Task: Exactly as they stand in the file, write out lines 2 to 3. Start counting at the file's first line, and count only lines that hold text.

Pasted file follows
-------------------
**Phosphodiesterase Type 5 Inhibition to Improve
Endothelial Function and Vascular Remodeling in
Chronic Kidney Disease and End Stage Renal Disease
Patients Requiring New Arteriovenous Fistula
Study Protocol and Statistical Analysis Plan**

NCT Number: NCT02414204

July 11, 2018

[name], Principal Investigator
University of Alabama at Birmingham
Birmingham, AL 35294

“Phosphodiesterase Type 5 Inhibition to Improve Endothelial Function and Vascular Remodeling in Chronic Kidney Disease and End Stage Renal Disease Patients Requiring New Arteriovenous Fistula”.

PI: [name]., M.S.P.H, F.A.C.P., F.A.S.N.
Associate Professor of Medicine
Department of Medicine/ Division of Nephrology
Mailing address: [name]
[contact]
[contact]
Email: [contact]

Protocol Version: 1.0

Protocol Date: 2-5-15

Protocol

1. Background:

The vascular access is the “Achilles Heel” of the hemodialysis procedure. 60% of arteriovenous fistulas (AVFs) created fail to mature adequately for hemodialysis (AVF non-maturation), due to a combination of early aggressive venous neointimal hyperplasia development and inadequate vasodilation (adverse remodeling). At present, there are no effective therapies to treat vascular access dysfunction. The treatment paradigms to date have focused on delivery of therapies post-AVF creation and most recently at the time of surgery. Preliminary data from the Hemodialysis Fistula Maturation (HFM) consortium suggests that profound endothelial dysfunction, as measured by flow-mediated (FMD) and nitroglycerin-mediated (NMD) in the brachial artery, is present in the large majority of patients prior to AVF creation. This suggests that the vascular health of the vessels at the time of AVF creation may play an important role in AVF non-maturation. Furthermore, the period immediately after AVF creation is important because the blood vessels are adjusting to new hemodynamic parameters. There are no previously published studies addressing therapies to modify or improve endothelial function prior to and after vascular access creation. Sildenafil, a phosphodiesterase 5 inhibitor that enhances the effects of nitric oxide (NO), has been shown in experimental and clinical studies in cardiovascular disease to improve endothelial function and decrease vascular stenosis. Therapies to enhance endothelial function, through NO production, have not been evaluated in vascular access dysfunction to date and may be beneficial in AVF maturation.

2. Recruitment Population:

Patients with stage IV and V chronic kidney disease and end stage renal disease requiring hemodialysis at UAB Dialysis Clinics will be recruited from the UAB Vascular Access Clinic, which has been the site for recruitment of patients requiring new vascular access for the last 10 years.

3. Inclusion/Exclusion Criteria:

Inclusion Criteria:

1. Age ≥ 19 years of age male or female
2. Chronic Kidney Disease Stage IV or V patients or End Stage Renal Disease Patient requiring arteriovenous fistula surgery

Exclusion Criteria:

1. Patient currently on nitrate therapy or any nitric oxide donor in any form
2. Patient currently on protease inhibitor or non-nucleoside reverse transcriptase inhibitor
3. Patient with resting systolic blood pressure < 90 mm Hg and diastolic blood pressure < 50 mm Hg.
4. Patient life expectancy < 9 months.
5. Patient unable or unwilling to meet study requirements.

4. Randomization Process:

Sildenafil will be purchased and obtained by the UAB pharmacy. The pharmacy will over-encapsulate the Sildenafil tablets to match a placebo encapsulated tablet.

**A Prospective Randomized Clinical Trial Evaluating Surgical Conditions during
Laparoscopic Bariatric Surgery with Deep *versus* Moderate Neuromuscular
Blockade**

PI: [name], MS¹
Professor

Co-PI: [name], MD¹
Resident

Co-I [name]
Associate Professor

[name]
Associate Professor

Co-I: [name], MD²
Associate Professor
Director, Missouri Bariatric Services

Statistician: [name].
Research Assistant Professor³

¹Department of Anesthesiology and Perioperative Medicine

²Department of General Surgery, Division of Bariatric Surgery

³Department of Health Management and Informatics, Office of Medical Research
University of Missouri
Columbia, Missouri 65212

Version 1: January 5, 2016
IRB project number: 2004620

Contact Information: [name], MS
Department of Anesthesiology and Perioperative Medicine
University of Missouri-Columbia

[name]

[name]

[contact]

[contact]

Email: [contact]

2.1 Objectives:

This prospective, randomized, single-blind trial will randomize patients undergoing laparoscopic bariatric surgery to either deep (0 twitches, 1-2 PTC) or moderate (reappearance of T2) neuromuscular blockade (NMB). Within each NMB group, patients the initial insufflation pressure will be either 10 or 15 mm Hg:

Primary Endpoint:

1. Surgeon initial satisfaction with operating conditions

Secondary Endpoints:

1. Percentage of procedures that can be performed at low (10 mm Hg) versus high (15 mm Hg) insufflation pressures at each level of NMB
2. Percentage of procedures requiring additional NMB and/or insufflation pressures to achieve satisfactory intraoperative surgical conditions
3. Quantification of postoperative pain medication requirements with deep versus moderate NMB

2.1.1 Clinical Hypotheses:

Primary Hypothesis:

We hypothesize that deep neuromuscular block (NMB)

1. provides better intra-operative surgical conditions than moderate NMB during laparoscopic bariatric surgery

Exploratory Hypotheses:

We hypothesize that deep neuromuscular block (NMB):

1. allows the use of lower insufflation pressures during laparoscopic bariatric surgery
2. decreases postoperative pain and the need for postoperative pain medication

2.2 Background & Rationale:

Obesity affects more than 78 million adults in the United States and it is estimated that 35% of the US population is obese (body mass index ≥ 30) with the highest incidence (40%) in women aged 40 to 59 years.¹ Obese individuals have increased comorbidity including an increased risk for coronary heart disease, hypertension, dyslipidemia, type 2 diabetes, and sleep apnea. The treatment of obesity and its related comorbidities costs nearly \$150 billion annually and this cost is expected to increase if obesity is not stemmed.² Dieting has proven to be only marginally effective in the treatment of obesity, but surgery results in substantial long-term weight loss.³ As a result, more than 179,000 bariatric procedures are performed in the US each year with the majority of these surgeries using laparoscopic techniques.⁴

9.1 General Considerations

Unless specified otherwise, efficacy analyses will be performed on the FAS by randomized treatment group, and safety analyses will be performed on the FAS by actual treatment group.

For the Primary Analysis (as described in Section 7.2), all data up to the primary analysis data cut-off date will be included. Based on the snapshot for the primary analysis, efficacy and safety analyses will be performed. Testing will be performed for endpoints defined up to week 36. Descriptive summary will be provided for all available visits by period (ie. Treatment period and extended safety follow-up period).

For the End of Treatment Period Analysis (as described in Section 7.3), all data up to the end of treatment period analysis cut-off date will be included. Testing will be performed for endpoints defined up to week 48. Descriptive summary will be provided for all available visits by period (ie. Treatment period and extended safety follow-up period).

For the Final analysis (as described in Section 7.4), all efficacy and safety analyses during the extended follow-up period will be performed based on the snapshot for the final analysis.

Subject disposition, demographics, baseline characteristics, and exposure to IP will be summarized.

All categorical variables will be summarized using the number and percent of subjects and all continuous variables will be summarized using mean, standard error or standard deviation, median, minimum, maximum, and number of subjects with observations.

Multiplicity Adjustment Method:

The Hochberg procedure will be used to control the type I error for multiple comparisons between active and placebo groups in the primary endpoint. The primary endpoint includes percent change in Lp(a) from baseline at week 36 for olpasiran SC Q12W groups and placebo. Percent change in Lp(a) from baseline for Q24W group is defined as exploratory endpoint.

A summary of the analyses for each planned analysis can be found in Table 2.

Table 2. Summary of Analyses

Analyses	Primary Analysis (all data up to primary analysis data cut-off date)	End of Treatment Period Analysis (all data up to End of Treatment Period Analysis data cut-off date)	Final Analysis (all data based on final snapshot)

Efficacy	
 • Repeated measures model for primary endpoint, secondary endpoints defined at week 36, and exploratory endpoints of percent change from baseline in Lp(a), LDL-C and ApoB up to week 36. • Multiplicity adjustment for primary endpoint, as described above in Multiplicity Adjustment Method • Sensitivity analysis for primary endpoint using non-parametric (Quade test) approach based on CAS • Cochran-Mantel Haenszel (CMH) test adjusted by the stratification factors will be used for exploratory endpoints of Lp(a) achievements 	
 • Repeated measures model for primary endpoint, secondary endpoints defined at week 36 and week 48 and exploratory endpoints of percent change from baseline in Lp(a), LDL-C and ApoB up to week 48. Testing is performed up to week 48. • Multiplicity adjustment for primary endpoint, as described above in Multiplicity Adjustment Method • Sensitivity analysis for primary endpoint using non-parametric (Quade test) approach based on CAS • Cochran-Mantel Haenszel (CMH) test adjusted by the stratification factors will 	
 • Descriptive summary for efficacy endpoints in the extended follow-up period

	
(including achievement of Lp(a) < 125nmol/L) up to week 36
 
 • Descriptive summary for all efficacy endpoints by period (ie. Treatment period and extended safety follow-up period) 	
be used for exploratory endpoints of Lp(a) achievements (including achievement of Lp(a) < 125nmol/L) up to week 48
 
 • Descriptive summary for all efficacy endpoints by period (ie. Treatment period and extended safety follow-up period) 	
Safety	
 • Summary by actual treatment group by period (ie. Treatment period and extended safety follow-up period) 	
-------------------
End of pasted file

Endothelial Function and Vascular Remodeling in
Chronic Kidney Disease and End Stage Renal Disease